Imam Alhaji Momodou Ceesay Receives the Sir Dawda Jawara Peace Award
Wednesday November 30, 2011
For Community Service, A 'Sir Dawda Jawara Peace Award'
Within the Gambian community of Michigan, Imam Alhaji Momodou Ceesay is the go-to-guy: for naming ceremonies, funerals, weddings, petty disputes between friends and within families. He is the quintessential community leader. For his community services, the Gambian Association of Michigan recently nominated Imam Ceesay for the 'Sir Dawda Jawara Peace Award' sponsored by the United African Community Organizations (UACO) during its 10-year anniversary in Michigan. (UACO is an umbrella organization representing the different African associations in metropolitan Detroit.)
By Samba Johm
About Imam Ceesay
Imam Momodou Ceesay was born into a devout Muslim family in Jarra Tonia Taba, The Gambia, West Africa. He began his Islamic Studies at a very early age under the tutelage of a local Sheikh and upon graduation, he continued his studies at the Al Azhar University in Egypt, an internationally acclaimed institution of Islamic Studies.
After graduating from Al Azhar, Imam Ceesay traveled far and wide to teach and share his knowledge of Islam. In 1989, he emigrated to the U.S.A, first in New York City and in 1995, Detroit. While in Detroit, he became one of the founding members of the Gambian Association of Michigan (GAM), serving as the religious and spiritual leader of not only the Gambian community but the larger African and African-American communities. His role as a community leader transcends national and geographic boundaries because he has visited most of the world’s continents to spread the word of Islam.
Imam Ceesay speaking at the award ceremony; flanking from right, the Malian and Nigerian community leaders
Today, he is an Assistant Imam at the Muslim Center in Detroit, but renders his services to other Islamic communities at large. His services to the community include and are not limited to, performing Islamic naming ceremonies, marriages, funerals, teaching and, partaking in Inter-Faith discussions with leaders of other religions to increase the unity and understanding among the various religious communities. He has worked with the Cardinal of the Catholic Dioceses of Southeastern Michigan, Cardinal Vigeron and he is a member of the Council of Imams of Michigan (CIOM).
Imam Ceesay conducting Quranic lectures; with young Gambian Khadija Jammeh in Detroit
In 2006, Imam Ceesay completed the translation of the Holy Quran into Mandinka and his work was approved by Islamic scholars in 2007. The translation was in response to the need for an understanding of the Quran in Mandinka - a language spoken in most West African countries. In late 2010 and early part of 2011, he played a pivotal role in the Gambian Association’s fund raising efforts for the victims of the recent devastating floods in The Gambia. When the funds arrived in The Gambia, Imam Ceesay took his time (even though he was there on a personal trip) to help co-ordinate and officially hand over the donations to Her Excellency, the Vice President of The Gambia, Mrs. Isatou Njie-Saidy. He summoned the previous president and treasurer of GAM, Modou Jatta and Jim Gaye respectively, to join the current President, Samba Johm, in the handing-over process.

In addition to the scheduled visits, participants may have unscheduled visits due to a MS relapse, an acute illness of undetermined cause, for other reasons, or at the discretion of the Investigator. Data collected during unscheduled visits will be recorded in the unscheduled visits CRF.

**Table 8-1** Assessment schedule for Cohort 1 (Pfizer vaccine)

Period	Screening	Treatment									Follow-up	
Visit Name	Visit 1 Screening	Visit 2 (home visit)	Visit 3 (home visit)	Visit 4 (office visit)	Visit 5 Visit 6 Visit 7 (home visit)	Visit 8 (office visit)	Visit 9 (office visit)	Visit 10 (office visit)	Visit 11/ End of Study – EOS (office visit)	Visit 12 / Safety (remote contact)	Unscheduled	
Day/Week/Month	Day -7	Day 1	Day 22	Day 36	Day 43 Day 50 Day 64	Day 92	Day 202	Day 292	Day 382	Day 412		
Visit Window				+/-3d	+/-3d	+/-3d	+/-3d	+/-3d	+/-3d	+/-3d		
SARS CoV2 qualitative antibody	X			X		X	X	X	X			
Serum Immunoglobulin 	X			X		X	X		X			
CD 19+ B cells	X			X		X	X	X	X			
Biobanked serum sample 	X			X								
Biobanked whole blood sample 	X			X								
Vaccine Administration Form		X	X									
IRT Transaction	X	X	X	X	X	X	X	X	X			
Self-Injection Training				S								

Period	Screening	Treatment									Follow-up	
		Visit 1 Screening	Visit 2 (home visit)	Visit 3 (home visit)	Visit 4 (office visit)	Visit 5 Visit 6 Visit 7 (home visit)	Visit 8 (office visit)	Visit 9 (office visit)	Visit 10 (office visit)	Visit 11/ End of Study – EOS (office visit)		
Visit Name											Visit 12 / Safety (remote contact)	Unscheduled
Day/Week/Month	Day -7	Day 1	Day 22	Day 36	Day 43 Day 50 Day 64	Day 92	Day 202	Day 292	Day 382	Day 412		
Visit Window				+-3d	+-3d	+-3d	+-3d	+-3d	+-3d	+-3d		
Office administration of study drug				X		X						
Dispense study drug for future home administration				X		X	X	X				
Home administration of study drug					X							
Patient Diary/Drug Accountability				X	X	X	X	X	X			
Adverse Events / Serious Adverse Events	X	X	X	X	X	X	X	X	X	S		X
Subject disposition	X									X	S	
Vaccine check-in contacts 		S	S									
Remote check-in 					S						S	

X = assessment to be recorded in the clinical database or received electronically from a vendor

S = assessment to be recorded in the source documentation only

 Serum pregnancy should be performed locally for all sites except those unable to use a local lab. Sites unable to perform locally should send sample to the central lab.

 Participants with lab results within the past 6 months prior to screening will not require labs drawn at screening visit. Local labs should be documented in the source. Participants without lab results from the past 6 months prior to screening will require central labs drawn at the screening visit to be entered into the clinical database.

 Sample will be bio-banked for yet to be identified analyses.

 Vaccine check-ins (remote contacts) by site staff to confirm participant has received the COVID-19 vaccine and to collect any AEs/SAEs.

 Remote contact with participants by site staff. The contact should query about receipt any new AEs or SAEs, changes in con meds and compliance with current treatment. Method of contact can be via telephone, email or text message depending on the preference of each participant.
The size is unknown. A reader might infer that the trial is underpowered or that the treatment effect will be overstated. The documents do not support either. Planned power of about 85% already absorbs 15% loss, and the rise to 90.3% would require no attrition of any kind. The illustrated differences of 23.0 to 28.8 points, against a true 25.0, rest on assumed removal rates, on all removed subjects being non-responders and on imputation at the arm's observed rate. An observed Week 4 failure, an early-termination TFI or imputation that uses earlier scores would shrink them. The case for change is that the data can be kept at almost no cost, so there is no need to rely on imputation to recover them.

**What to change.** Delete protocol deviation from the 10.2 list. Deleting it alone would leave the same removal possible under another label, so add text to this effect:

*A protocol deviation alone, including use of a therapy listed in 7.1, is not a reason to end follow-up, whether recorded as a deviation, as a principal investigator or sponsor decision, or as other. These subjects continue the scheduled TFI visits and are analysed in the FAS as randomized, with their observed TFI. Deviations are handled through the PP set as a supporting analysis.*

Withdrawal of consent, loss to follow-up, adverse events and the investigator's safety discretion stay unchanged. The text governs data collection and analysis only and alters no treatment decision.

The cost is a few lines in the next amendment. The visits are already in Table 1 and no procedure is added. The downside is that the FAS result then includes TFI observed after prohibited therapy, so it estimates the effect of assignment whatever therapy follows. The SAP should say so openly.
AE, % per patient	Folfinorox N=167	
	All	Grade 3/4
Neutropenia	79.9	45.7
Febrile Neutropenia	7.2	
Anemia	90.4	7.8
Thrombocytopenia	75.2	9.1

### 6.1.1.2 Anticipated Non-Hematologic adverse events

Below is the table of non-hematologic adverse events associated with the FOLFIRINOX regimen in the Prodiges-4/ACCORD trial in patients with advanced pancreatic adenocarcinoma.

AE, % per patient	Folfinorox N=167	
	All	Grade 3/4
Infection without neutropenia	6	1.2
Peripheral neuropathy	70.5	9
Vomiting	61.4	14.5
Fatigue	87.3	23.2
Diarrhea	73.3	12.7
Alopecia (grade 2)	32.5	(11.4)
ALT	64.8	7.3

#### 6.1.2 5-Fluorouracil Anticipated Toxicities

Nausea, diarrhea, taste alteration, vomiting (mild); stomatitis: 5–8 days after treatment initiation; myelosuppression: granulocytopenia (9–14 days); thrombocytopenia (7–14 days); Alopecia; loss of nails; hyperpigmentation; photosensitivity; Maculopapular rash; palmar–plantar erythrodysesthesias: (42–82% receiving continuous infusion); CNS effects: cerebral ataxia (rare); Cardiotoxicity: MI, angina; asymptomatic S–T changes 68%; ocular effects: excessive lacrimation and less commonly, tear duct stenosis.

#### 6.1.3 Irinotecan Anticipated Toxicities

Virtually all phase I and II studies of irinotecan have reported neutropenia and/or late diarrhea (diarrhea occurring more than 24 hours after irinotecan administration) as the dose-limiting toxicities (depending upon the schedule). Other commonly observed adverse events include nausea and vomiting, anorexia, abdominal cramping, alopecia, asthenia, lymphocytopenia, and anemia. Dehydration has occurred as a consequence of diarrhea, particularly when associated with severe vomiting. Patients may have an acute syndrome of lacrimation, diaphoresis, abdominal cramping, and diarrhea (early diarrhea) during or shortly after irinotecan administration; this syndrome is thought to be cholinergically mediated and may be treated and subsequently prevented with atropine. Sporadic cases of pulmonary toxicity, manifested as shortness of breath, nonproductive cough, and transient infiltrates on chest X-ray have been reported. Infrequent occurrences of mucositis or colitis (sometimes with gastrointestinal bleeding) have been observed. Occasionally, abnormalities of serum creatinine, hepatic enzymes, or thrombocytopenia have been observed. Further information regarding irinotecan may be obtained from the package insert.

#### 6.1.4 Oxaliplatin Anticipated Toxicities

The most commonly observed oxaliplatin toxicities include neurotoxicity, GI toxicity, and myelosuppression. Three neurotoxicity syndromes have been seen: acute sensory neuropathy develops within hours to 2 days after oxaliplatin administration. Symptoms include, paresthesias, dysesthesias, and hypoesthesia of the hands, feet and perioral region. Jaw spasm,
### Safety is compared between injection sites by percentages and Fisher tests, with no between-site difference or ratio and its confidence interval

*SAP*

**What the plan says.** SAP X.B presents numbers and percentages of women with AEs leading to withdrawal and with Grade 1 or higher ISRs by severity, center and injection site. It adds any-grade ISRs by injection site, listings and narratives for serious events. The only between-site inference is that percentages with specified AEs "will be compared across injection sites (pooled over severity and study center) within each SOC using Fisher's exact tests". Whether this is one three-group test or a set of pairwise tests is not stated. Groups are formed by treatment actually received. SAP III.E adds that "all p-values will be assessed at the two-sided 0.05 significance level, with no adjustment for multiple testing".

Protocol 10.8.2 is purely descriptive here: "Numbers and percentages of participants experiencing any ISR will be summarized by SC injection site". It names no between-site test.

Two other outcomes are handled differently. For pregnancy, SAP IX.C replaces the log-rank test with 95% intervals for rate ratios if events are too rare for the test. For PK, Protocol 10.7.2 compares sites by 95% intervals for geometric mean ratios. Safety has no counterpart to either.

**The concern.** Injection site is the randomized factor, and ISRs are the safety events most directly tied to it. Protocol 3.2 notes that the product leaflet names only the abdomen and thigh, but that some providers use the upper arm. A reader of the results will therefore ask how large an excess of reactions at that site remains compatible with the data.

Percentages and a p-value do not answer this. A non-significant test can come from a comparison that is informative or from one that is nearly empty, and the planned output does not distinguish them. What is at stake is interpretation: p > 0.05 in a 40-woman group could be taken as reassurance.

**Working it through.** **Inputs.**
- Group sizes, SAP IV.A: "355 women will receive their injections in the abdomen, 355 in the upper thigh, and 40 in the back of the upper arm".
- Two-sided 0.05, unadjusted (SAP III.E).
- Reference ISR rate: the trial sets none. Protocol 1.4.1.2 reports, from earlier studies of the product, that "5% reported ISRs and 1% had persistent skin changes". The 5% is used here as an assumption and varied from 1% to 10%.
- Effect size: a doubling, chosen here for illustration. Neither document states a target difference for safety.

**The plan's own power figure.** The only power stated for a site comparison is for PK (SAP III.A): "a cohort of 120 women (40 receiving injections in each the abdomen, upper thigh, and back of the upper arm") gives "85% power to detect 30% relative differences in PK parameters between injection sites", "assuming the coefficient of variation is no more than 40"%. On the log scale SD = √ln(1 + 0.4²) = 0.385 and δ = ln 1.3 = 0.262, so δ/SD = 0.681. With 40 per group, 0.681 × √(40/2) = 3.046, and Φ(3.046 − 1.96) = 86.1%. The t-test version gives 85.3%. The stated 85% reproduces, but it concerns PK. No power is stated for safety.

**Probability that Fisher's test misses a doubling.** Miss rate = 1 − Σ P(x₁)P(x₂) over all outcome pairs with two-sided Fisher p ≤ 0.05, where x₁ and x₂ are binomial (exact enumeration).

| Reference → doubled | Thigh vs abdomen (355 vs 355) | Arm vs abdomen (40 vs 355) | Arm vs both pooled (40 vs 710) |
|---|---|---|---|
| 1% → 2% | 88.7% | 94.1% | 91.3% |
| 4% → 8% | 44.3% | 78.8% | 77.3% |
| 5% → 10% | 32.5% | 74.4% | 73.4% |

Imam Momodou Ceesay is an indispensable member of the Gambian-Michigan community who is never tired of fulfilling his role as a community leader. His nomination by the Gambian Community to receive the Sir Dawda K. Jawara Peace Award was a fitting acknowledgement of his services to the entire communities he serves. There is no one more deserving of receiving this award than Imam Ceesay.
About the Occasion
The award ceremony was attended by a cross-section of the African and American communities in Detroit. Also in attendance were Michigan State Representative John Olumba and Detroit Councilwoman Joan Watson. The awards went to several African community leaders nominated by their respective country associations. Dr. Salewa Ola, UACO's Executive Director, said the Gambian award was so named in recognition of former Gambian president Sir Dawda Kairaba Jawara's peace and democratic record for his country and the West African sub-region.
The guest speaker, Tanzanian Amina S. Ali, the African Union Permanent Representative to the United States, thanked the organisers for the invitation. She urged Africans to be good ambassadors of their continent. She said the African Union (AU) was very grateful for the contribution of the Africa Diaspora community to development programs in Africa. She revealed that the AU would be launching a big Diaspora conference sometime next year to harness development initiatives and ideas for Africa.
Ambassador Amina S. Ali
Ambassador Ali urged Africans living in the West not to abandon their cultures and traditions. She said Africa stands out in the world partly if not mainly, because of its rich cultures. She said Africans wherever they may live, should always be proud of who they are and that pride in their own languages, foods and clothes will make them Africa's cultural ambasadors to the outside world. She said she was very pleased to see an assortment of African attire at the ceremony.
About the author: Samba Johm, the Public Relations Officer of the Basse Association, is the President of the Gambian Association of Michigan